Bart: I'll be a thousand miles away before you can blink.
Clark: I don't know, I can blink pretty fast.
Bart: Your watch is fast. If there's one thing I never am, it's late. If I'm going to be somewhere, I'll be there like a flash.
Among the names Clark reads off of Bart's fake IDs are Jay Garrick, Barry Allen and Wally West . Each of these is the civilian name of one of the Flashes in the comic books, Bart Allen is first known as Impulse in the comics but later becomes known as Kid Flash.
John Glover doesn't appear in this episode.
The WB pre-advertised the episode using the promotional title "The Flash."
Music: "Don't Say Nuttin'" (The Tipping Point) by The Roots, "Feels Like Today" (Feels Like Today) by Rascal Flatts, "Welcome To My World" by Kyle Newvachek, and "Cruel Sun" by Silver.
Bart: Smell ya later!
The catch phrase made famous by Nelson Muntz from The Simpsons in the episode "Lisa's Date With Density" season 8 ep 7. A phrase which has caught on with many other Simpsons characters including Bart.
Bart vs. Clark
A handful of times in this episode, Bart challenges Clark to see who is faster (only at the end of the episode do we see that Bart is indeed much faster on foot than Clark). There have been several comics that have been drawn up to discuss this very thing "who's faster, Superman or the Flash". Here's a break down of each run. 1.) Superman #199 (August 1967) - Tie 2.) Flash #175 (December 1967) - Tie 3.) World's Finest #198-199 (November-December 1970) - Flash 4.) The Adventures of Superman #463 (February 1990) - Flash.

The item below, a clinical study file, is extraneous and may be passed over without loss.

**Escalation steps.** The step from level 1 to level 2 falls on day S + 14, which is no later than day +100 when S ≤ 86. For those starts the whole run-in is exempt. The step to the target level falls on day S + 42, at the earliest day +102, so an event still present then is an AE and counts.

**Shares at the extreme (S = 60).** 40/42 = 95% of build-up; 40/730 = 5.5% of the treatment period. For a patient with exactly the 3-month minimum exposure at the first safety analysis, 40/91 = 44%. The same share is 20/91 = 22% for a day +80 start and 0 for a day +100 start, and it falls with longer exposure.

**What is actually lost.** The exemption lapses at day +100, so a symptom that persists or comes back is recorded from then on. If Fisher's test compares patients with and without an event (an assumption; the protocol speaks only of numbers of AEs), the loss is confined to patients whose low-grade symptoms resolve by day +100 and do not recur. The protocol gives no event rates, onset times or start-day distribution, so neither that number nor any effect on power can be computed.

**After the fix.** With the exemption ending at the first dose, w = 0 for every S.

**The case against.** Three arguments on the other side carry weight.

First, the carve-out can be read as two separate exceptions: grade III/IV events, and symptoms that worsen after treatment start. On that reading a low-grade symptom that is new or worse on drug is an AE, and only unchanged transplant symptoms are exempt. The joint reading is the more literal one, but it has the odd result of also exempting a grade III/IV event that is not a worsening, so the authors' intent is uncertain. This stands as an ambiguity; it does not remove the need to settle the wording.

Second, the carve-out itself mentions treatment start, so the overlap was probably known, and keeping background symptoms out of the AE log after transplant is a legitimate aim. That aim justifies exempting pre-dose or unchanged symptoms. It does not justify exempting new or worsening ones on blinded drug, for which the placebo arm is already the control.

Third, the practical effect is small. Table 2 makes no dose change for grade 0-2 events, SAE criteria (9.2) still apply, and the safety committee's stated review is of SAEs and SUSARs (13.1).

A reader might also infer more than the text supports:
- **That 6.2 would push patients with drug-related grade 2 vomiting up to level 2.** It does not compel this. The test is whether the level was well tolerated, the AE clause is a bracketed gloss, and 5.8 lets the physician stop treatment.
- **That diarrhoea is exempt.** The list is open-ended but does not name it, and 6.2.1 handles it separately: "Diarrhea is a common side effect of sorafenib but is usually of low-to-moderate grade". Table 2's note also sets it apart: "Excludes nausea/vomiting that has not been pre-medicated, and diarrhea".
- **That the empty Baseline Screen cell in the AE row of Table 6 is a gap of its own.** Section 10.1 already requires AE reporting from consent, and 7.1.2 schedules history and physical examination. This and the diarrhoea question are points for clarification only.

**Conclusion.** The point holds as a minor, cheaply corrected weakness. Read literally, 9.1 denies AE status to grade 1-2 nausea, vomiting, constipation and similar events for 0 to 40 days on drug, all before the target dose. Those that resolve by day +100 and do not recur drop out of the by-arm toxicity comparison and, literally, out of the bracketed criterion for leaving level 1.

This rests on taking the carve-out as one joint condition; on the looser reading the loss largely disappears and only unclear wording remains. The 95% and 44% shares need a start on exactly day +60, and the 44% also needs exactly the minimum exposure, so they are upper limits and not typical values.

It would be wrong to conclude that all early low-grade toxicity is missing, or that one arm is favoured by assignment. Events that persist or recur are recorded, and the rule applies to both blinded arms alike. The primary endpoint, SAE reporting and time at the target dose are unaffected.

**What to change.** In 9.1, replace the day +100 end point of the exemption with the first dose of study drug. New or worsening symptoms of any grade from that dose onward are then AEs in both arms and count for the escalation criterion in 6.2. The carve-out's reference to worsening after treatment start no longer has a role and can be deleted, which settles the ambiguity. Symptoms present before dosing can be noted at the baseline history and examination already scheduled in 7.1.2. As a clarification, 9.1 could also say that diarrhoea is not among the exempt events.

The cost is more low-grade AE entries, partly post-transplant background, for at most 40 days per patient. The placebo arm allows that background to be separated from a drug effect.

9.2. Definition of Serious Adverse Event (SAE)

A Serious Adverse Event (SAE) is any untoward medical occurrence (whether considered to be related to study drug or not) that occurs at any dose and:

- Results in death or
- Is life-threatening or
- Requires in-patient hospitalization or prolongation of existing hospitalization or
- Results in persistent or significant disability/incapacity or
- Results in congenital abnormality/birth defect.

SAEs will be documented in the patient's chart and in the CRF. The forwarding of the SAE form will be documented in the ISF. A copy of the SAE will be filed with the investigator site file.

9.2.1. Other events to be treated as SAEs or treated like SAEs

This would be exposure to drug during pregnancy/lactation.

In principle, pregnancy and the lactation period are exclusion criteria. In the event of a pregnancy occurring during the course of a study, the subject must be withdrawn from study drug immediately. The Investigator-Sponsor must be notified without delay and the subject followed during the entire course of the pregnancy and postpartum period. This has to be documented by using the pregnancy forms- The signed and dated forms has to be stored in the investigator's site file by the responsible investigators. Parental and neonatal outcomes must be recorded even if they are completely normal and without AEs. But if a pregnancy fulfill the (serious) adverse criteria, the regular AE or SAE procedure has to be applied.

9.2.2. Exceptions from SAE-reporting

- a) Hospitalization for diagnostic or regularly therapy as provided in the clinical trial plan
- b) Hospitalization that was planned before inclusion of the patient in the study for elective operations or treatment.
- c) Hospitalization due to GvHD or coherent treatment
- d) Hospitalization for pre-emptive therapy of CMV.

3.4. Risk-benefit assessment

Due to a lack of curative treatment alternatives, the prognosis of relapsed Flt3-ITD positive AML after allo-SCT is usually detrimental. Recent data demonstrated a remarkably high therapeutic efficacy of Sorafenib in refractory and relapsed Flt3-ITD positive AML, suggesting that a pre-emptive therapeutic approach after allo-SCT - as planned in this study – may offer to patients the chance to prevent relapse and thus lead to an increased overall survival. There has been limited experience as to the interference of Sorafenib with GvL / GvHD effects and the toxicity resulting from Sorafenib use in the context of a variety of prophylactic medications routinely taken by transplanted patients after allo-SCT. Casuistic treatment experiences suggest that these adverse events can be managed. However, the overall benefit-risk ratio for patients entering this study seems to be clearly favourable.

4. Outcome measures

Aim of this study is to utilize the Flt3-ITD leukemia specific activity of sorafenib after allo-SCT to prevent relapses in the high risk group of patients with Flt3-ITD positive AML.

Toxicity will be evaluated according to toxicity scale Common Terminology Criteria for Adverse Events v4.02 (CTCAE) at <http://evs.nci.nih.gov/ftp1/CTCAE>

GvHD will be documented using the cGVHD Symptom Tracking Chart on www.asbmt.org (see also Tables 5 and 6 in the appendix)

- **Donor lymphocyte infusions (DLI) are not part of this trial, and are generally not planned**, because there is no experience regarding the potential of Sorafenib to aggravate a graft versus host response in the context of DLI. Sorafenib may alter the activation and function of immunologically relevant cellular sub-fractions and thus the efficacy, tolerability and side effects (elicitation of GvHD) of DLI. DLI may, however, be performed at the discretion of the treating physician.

Bart's wardrobe this entire episode is composed entirely of red and yellow colors, referring to those worn by the Flash in the DC comics. Bart's backpack, belt and shoes, have a lightning bolt design stiched into them. This too is the Flash's trademark symbol.
Bart: [I'm from] the future
In the comic books, Bart Allen is indeed from a thousand years in the future.
Bart: ...fastest man alive and all that...
"Fastest Man Alive" is the tagline under the title of the Flash comic books.
Lex: Legend has it that this was the only thing adorning Rasputin's chambers while he studied at the monastery.
Rasputin was a monk who lived during WWI and was said to possess magical powers.
Bart: I don't know. I mean, it's a big world. I figure I'd check it out, see if there's anyone else out there like us. Maybe start, like, a club or a league or something.
Referring to the Justice League in the comics, of which both Superman and the Flash are members.
Hanison: Let's see if you're faster than a speeding bullet.
Hanison asking Bart if he's faster than a speeding bullet before he tries to shoot him is a reference to the famous description of Superman from the older cartoon and live-action shows - "Faster than a speeding bullet, more powerful than a locomotive," etc.